Kiran Desai Reads from the Booker Prize Winner "The Inheritance of Loss"
To hear Kiran Desai read from her Booker Winning novel "The Inheritance of Loss" click here. Also here is the article by Pankaj Mishra that accompanied the reading in New York Times an excerpt from which appears below:
"This leaves most people in the postcolonial world with only the promise of a shabby modernity — modernity, as Desai puts it, "in its meanest form, brand-new one day, in ruin the next." Not surprisingly, half-educated, uprooted men like Gyan gravitate to the first available political cause in their search for a better way. He joins what sounds like an ethnic nationalist movement largely as an opportunity to vent his rage and frustration. "Old hatreds are endlessly retrievable," Desai reminds us, and they are "purer . . . because the grief of the past was gone. Just the fury remained, distilled, liberating.""
My grouse with diasporic writers is that they tend to denigrate, or, patronize India by writing long passages about the exotic India where Indian live in an antique world full of superstitions, mangoes, pickles, snake- and monkey-charmers (Remember "Hullaballo"?), run down neighbourhoods without actually learning about the hearts and minds of the people who inhabit them. They try to exoticise without really understanding the undercurrents of Indian society. What Desai calls "shabby modernity" is also what is turning out brilliant programming code that runs most of the world today. Thus Jhumpa Labiri's "Namesake" which I am reading now, is full of India though it is set in the US, about customs of a Bengali family, and a lot of visuals that would be a treat for people who say they like India.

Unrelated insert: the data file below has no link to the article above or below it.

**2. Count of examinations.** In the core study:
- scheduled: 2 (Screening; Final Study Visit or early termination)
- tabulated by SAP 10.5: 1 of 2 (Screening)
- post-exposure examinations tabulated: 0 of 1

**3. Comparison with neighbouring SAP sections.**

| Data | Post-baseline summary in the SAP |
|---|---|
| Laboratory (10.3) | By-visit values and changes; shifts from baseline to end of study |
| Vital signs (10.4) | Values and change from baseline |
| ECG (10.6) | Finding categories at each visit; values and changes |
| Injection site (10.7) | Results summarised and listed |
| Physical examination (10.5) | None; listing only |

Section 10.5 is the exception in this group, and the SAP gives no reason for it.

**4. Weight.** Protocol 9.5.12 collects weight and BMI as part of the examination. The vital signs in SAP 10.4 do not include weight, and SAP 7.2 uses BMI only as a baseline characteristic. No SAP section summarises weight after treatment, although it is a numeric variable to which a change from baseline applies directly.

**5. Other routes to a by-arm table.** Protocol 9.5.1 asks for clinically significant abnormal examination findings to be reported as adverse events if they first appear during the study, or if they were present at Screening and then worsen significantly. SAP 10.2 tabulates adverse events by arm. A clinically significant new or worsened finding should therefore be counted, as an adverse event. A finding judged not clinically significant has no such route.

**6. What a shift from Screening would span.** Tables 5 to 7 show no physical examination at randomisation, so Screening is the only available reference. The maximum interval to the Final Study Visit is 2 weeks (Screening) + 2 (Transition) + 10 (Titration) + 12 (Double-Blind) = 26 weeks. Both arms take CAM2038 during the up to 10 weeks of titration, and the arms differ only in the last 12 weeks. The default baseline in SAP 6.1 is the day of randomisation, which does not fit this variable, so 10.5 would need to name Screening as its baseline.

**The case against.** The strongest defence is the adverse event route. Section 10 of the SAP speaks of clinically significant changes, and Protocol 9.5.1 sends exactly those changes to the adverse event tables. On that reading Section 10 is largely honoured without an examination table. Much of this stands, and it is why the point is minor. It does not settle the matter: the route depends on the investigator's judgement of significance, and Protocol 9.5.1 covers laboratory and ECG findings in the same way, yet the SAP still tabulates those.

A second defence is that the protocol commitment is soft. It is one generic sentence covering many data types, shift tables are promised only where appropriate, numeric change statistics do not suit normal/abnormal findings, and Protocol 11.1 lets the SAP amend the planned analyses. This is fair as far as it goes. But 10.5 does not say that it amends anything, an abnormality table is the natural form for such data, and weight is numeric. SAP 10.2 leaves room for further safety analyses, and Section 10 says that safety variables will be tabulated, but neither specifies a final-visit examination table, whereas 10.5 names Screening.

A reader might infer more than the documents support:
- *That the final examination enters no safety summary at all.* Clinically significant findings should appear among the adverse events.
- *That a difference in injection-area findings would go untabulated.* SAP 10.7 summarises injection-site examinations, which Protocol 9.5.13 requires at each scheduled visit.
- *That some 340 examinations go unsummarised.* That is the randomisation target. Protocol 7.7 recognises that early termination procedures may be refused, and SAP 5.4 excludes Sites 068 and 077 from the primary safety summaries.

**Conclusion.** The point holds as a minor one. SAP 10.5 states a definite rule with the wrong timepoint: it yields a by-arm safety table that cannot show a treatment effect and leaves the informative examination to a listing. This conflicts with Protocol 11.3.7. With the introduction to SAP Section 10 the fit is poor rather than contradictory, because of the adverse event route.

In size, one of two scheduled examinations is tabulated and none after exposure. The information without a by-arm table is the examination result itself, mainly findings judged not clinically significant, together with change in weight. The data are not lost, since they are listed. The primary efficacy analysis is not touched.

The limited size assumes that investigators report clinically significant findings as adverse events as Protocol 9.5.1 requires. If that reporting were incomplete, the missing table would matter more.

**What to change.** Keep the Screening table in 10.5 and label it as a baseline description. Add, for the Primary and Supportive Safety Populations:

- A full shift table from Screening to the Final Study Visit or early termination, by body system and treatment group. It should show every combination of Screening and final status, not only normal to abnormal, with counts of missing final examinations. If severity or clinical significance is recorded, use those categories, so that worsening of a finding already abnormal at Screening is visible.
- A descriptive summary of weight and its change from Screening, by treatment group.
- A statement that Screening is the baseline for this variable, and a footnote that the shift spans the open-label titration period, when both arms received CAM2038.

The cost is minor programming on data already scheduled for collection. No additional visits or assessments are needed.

Seems Indian Writers in English have a great disadvantage here. They aren't so far away from their country that they can gauge what would appeal to Western audiences, nor do they know how to describe things they see everyday in a language that would make it seem like a setting from a period movie.
Cross posted from my blog.